FOR actor Linda Gray, the character of Sue Ellen Ewing, the long-suffering wife of Texas oil tycoon J.R. Ewing, was a gift. During the original series of Dallas, which aired from 1978 to 1991, she went from beauty queen to trophy wife, from alcoholic to sober superwoman.
''Look at history, all the interesting women were deeply flawed,'' Gray tells The Guide. ''Why not sink your teeth into it as an actor? This is going to sound horribly egostistical but I think she was the most interesting female character on television in the '80s.''
Dallas was one of the icons of the decade of excess. It spawned imitators such as Dynasty and Falcon Crest, and a long-running spinoff in Knots Landing. When it wound up in 1991 it was followed by two telemovies, J.R. Returns and War of the Ewings.
Talk of a remake, sequel or even a big-screen reboot simmered for years but never came to fruition. That changed last year. The show's three original stars - Larry Hagman and Patrick Duffy, who played duelling Ewing brothers J.R. and Bobby, as well as Gray - were approached about reprising their roles in a new iteration. ''We all read the script, called each other and said 'What do you think?' And the consensus was, 'Let's do it','' Gray says.
The new series picks up the story in the present day, with J.R. and Sue Ellen's son John Ross (Josh Henderson) and Bobby and Pam Ewing's adopted son Christopher (Jesse Metcalfe) clashing over the fate of the family's Southfork Ranch. John Ross wants to drill for oil while Bobby and Christopher, in deference to the family's now-deceased matriarch Miss Ellie, whose family owned the ranch, want it preserved by a conservation foundation. And so the stage is set for war.
Gray says the new series is same same, but different. ''Southfork is Southfork. Dallas is Dallas. Things have obviously changed in 20 years but it was a seamless transition from one era to the other, it was amazing.''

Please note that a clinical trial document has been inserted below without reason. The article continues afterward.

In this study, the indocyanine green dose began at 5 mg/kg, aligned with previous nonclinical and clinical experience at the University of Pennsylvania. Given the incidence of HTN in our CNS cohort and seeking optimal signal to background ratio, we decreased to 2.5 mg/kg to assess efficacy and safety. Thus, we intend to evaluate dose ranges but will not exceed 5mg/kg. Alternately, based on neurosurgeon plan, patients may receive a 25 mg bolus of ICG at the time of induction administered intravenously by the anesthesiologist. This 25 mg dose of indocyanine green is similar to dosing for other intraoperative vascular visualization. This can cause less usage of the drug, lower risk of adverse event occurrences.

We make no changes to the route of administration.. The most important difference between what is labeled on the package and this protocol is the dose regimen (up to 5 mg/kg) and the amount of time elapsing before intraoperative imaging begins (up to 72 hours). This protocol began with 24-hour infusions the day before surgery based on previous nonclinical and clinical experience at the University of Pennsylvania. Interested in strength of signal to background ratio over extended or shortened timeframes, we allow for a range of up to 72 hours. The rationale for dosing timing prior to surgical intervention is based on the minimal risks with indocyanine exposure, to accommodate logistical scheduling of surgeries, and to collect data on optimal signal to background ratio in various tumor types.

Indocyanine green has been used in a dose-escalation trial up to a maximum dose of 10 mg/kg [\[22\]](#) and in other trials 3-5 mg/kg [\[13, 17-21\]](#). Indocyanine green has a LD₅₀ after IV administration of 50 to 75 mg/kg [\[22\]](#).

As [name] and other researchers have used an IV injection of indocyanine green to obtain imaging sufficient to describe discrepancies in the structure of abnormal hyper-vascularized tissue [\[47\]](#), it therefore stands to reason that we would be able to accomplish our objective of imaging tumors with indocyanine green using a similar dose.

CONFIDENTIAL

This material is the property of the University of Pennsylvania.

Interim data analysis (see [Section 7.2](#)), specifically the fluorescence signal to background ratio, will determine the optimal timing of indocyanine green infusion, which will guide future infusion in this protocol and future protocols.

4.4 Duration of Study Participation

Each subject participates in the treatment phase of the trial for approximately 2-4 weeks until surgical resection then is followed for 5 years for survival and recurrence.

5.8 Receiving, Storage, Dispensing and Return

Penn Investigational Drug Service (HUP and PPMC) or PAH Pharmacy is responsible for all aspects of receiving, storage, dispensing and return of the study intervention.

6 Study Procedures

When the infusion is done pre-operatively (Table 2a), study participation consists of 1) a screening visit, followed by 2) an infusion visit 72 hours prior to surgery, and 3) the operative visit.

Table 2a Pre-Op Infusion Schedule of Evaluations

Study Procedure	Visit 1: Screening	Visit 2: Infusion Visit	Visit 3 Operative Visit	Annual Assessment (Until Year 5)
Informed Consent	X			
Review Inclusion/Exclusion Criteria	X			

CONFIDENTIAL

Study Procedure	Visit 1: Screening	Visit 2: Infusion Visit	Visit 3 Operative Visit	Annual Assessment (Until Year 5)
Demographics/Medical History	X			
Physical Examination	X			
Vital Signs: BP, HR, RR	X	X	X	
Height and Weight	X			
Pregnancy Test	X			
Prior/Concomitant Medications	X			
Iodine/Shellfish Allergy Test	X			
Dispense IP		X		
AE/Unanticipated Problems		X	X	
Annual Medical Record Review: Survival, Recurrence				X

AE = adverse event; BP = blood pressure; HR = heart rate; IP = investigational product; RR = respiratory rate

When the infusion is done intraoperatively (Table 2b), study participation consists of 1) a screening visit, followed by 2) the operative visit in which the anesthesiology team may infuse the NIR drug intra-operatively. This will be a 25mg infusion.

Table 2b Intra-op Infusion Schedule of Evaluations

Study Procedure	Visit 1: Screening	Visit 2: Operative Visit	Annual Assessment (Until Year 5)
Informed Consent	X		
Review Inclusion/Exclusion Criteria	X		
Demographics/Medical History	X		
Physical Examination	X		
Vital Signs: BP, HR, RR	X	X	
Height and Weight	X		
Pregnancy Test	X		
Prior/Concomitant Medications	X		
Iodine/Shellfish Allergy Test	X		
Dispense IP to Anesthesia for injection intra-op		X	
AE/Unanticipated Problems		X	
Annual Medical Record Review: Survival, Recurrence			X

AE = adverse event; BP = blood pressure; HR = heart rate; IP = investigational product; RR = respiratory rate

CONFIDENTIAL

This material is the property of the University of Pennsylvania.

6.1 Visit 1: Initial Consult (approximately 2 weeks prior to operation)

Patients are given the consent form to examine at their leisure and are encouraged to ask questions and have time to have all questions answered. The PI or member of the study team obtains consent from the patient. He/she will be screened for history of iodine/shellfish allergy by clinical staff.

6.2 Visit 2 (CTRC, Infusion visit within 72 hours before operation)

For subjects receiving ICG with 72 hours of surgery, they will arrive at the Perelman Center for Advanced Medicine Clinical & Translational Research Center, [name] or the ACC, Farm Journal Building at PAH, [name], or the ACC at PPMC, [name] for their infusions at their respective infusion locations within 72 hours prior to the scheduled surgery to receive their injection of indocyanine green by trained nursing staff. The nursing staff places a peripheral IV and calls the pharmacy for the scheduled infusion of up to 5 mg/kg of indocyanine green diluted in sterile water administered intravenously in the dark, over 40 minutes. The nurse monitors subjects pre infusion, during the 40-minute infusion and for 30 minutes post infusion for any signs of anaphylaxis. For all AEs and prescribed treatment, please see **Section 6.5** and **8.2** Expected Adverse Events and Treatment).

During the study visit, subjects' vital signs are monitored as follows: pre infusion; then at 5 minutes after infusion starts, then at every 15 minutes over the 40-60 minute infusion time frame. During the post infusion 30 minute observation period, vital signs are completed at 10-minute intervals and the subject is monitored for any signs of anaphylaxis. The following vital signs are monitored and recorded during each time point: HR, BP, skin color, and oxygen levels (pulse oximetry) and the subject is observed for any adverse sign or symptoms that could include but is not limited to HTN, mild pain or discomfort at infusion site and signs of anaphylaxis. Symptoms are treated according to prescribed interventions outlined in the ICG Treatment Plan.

Co-producer Michael Robin says the show endures because its story of family conflict is timeless. ''Those are things that have worked throughout history in literature,'' he says.
The script was written by co-producer Cynthia Cidre, a passionate fan of the original series. ''[The new show] has everything everyone loved about the original show: the family conflict, the really big plot moves, the double-crosses, the triple-crosses,'' she says.
It also sets the stage for a reunion between TV's biggest villains, J.R. (Hagman) and his now former wife Sue Ellen. ''I think it's one of those dysfunctional relationships, like the Liz Taylor and Richard Burton relationship,'' Gray says. ''It's volatile, they can't live with each other, they separate, and then they can't stay away from each other, but they can't be together. Underlying this is a great love and we know it's dysfunctional but it's there.''
In addition to new characters, the new series features cameos by some of the show's iconic original characters, including niece Lucy Ewing (Charlene Tilton), half-brother Ray Krebbs (Steve Kanaly) and family nemesis Cliff Barnes (Ken Kercheval).
Fans of the show are already asking when Bobby's former wife Pamela Ewing (Victoria Principal) and black sheep Gary Ewing (Ted Shackelford) and wife Valene Ewing (Joan Van Ark) will appear.
''It would be great but I think [the writers] have this daunting task in front of them, there are 10 episodes and five new regular characters,'' Gray says. ''[But] one of the enduring things about Dallas is that people love to see that core family, as dysfunctional as it was.''
Robin says the show's mythology is considered canon by the writers and anything is possible. ''Everything that existed inside the Dallas mythology when the show went off the air is completely in play now,'' he says. ''Any of those characters could - and a bunch of them do - come back through the course of the season. Everybody is fair game.''
Nine, Wednesdays, 9pm